Comparing the Enthalpy Changes of Combustion of Different Alcohols
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Chemistry Coursework: Comparing the Enthalpy Changes of Combustion of Different Alcohols Background The enthalpy (energy) change of combustion, or as it is known in its shortened form ?Hc is the enthalpy change that occurs when 1 mole of a fuel is burned completely in oxygen. For standard enthalpy change of combustion to take place the fuel needs to be burned in standard conditions i.e. 1 atmosphere pressure and 298K. Of course this is more theoretical as carrying out a combustion experiment without any heat loss is very difficult. In the experiment I am carrying out I will not be able to achieve standard conditions for combustion due to limitations with equipment. A way of minimising the heat loss during an experiment to measure the enthalpy change of combustion is by using a bomb calorimeter to maximise the amount of heat trapped during the combustion and afterwards. Below: Diagram of a bomb calorimeter: 1) Stirrer 2) Calorimeter bomb 3) Jacket 4) Calorimeter vessel 5) Thermometer 6) Ignition lead 7) Jacket lid By using a bomb calorimeter it allows for accurate measurements of energy changes of combustion. Fuel inside a bomb calorimeter is ignited electrically and burns the oxygen inside a pressurised container, as can be seen in the diagram. The energy from the combustion of the fuel is transferred to water surrounding the pressurised container and the temperature of this water is measured. The bomb calorimeter allows for a constant volume and pressure and also since a closed container is used with a vacuum jacket insulating and trapping the water, heat loss is thus minimised. Using the bomb calorimeter we can measure (in the same way as in the experiment I carried out) the energy transferred from the combustion of the fuel by the total amount of heat transferred to the water. Enthalpy (H) of a substance cannot be measured on its own. We can only measure the change in enthalpy when a reaction occurs by the equation: ?H = H products - H reactants There are two types of energy change in a chemical reaction.
* Once again weigh the spirit burner with its lid on and record this reading in the results. * Repeat with each alcohol at least 3 times to give reliable results. * Perform the calculations above to find out the ?Hc of each alcohol. Risk Assessment In order to maintain safety always ensure a lab coat and safety goggles are worn at all times in the lab to help prevent injuries. Make sure that bags and other loose items are stored under the desk to prevent people tripping over them. Methanol is toxic by inhalation, if swallowed and by skin absorption. If swallowed wash out the mouth and give a glass or two of water. Seek medical attention if victim shows drunken symptoms or if methanol is involved. If vapour is inhaled remove the victim to fresh air to rest and keep warm. If liquid is splashed in the eyes then flood the eye with gently running tap water for 10 minutes. Seek medical attention. If liquid is spilt on skin or clothes then remove contaminated clothing. Wash affected area thoroughly with cold water. Soak contaminated clothing to reduce fire risk if more than 10ml is involved. If the alcohol involved is spilt in the laboratory then shut of all sources of ignition, open all windows and apply mineral absorbent to the spill. Scoop up into a bucket and add water. Note that the calorimeter, draught excluder and other metal instruments that have been in contact or near to the flame may still be hot for long after combustion is finished, so do not handle until sufficiently cooled. Results Table of results for the enthalpy change of the combustion of methanol: Methanol Initial Final ? In Mass/Temp ?Hc (kJmol-1) Average ?Hc (kJmol-1) 1 Mass (g) 198.15 197.15 1.00 -201.60 -186.95 Temp (?C) 19 34 15 2 Mass (g) 197.15 195.97 1.18 -170.85 Temp (?C)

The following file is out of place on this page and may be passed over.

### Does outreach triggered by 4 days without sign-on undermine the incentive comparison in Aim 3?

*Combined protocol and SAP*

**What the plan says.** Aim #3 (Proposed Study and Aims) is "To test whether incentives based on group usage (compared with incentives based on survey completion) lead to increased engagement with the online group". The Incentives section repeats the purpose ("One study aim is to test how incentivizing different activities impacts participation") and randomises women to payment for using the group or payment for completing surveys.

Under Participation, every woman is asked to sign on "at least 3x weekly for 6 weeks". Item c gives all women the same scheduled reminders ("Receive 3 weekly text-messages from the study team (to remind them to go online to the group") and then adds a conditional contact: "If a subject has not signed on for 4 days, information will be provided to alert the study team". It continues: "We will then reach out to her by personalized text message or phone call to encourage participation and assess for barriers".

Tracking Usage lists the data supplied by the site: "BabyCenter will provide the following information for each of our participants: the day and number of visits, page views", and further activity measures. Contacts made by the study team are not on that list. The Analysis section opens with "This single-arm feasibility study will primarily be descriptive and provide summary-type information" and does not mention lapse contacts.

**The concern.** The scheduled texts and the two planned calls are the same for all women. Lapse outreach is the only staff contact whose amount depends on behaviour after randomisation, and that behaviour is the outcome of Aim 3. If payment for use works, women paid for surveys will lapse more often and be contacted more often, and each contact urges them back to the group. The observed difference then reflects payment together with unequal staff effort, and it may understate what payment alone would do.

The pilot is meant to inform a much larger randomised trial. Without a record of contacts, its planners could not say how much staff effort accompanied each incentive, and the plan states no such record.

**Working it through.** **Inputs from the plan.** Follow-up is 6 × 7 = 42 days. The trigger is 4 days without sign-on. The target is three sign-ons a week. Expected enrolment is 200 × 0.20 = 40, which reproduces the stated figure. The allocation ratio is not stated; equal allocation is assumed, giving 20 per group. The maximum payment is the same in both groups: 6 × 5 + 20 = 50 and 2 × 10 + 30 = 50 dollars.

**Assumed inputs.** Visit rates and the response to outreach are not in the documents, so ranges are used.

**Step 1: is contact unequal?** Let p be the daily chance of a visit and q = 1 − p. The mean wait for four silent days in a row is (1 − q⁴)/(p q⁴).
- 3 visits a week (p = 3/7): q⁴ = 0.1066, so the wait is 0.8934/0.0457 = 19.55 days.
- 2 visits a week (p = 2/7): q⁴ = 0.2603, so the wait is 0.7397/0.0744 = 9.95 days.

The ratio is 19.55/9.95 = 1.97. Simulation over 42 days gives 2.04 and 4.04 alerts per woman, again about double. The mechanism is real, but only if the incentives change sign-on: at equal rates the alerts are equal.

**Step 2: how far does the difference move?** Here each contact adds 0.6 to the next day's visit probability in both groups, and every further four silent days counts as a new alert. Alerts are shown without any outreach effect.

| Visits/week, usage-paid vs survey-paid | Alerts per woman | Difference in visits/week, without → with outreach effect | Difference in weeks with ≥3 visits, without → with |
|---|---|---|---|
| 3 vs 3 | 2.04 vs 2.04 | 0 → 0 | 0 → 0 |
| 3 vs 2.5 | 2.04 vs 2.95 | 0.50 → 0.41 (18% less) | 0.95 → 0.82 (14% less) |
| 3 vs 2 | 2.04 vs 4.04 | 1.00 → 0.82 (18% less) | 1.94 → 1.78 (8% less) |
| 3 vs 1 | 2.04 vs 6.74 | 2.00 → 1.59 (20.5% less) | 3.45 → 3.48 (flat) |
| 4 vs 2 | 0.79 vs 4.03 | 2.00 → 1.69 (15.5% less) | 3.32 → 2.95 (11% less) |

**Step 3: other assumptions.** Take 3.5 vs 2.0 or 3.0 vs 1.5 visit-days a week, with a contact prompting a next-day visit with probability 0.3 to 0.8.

Another problem with having an unsteady oxygen supply is that there is not a consistent supply of heat to the calorimeter. Breeze around the lab also affects the reliability of my experiment as, even with the draught excluder in place, it causes the flame to waver and thus not always heat the base of the calorimeter but to also heat the surroundings. Heat loss is present through the gap between the draught excluder and the calorimeter. It is also present through the walls of the metal draught excluder and also from the surface of the water in the open topped calorimeter through heat transfer to the air and also through evaporation of the heated water. All of these factors combine to make the experiment less reliable (less accurate too?) in its results. The scale of the thermometer can affect the accuracy of the temperature readings as the greater the length of the scale for the same maximum temperature reading, the greater its accuracy. Temperature readings can also be inaccurate as when I am taking results I can only read off the scale provided on the thermometer and no more accurate than 0.5 of a ?C. The weighing scales I used can also cause inaccuracies as they only read to 0.01 of a gram. This means that uncertainties are present throughout my results. An example of an uncertainty in my results for mass is that of a mass reading for the change in mass of ethanol: Initial Mass: (219.42 ? 0.005) grams Final Mass: (218.63 ? 0.005) grams Change in Mass (Initial - Final): ((210.42 - 218.63) ? (0.005+0.005)) = (0.79 ? 0.01) grams The value for the 'change in mass' is particularly important to be accurate as it is the main variable factor in the ?Hc calculation. This value is used when calculating the moles of the alcohol and if this value is wrong by just ?0.01 of a gram then the final output value for the ?Hc calculation could be very far off, giving unreliable and inaccurate data.
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